Target has its tail between its legs thanks to a new lawsuit against the company which revealed the distribution of an outrageously offensive training memo full of Hispanic stereotypes.

Three former employees of the retailer brought the suit, alleging discrimination based on not only the note, but that the all-white management at the distribution center in question used racial slurs against them, and that they were fired for complaining about their treatment.

Target has acknowledged and apologized for the memo, and claims that it was only used at the one center, informally. The document told managers to be aware of differences between Hispanic employees and read in part:

     a. Food: not everyone eats tacos and burritos;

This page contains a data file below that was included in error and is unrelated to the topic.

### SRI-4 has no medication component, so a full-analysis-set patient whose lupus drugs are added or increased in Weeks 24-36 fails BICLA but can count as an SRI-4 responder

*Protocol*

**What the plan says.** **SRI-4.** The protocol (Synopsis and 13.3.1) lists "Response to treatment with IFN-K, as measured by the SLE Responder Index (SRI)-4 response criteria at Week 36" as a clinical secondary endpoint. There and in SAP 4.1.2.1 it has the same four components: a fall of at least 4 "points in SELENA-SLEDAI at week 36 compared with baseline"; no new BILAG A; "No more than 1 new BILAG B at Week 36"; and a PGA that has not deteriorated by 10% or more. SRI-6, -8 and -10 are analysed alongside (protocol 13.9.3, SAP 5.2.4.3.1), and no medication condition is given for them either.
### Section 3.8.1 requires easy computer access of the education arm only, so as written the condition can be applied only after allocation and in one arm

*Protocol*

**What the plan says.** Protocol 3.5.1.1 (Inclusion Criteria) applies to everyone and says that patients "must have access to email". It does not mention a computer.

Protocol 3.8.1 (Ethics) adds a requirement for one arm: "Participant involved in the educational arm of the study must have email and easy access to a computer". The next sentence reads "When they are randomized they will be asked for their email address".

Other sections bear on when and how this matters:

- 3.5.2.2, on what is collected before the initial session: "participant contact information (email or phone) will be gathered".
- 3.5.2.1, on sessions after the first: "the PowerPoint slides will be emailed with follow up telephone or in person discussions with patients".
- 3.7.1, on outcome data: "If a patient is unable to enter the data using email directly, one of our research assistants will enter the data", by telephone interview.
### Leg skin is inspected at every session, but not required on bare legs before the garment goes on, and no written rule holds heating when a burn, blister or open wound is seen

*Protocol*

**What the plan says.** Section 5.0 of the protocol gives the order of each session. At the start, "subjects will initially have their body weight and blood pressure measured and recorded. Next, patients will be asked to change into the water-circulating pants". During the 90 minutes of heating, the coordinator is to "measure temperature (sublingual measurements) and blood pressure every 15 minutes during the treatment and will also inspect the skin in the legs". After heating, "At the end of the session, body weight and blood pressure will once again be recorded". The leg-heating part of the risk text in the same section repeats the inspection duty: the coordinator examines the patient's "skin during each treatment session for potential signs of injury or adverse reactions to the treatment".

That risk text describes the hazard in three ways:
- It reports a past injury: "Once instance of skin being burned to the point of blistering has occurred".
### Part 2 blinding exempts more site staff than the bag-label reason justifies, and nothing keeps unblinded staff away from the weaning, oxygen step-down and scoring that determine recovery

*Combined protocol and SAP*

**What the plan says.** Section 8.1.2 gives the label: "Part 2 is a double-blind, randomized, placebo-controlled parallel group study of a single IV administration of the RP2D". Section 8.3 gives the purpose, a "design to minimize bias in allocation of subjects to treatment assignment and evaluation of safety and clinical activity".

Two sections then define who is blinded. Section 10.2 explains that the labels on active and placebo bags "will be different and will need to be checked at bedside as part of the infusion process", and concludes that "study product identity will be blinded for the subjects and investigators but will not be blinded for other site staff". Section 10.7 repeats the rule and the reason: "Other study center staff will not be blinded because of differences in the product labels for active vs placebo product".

b. Music: not everyone dances to salsa;

     c. Dress: not everyone wears a sombrero;

     d. Mexicans (lower education level, some may be undocumented);

     e. Cubans (Political refugees, legal status, higher education level); and

     f. They may say ‘OK, OK’ and pretend to understand, when they do not, just to save face.

“This document, which was used during conversations at one distribution center, was never part of any formal or company-wide training. We take accountability for its contents and are truly sorry,” Target told Consumerist.

Read more at The Atlantic Wire and Bloomberg Businessweek.


For more coverage of discrimination suits on InsideCounsel, see below:

Lawyers ask for arbitration in high profile discrimination case

Two Biglaw firms contend with employment litigation

EEOC files first-ever GINA class action

Labor: Has the standard for discrimination claims truly changed for NYC employers and employees?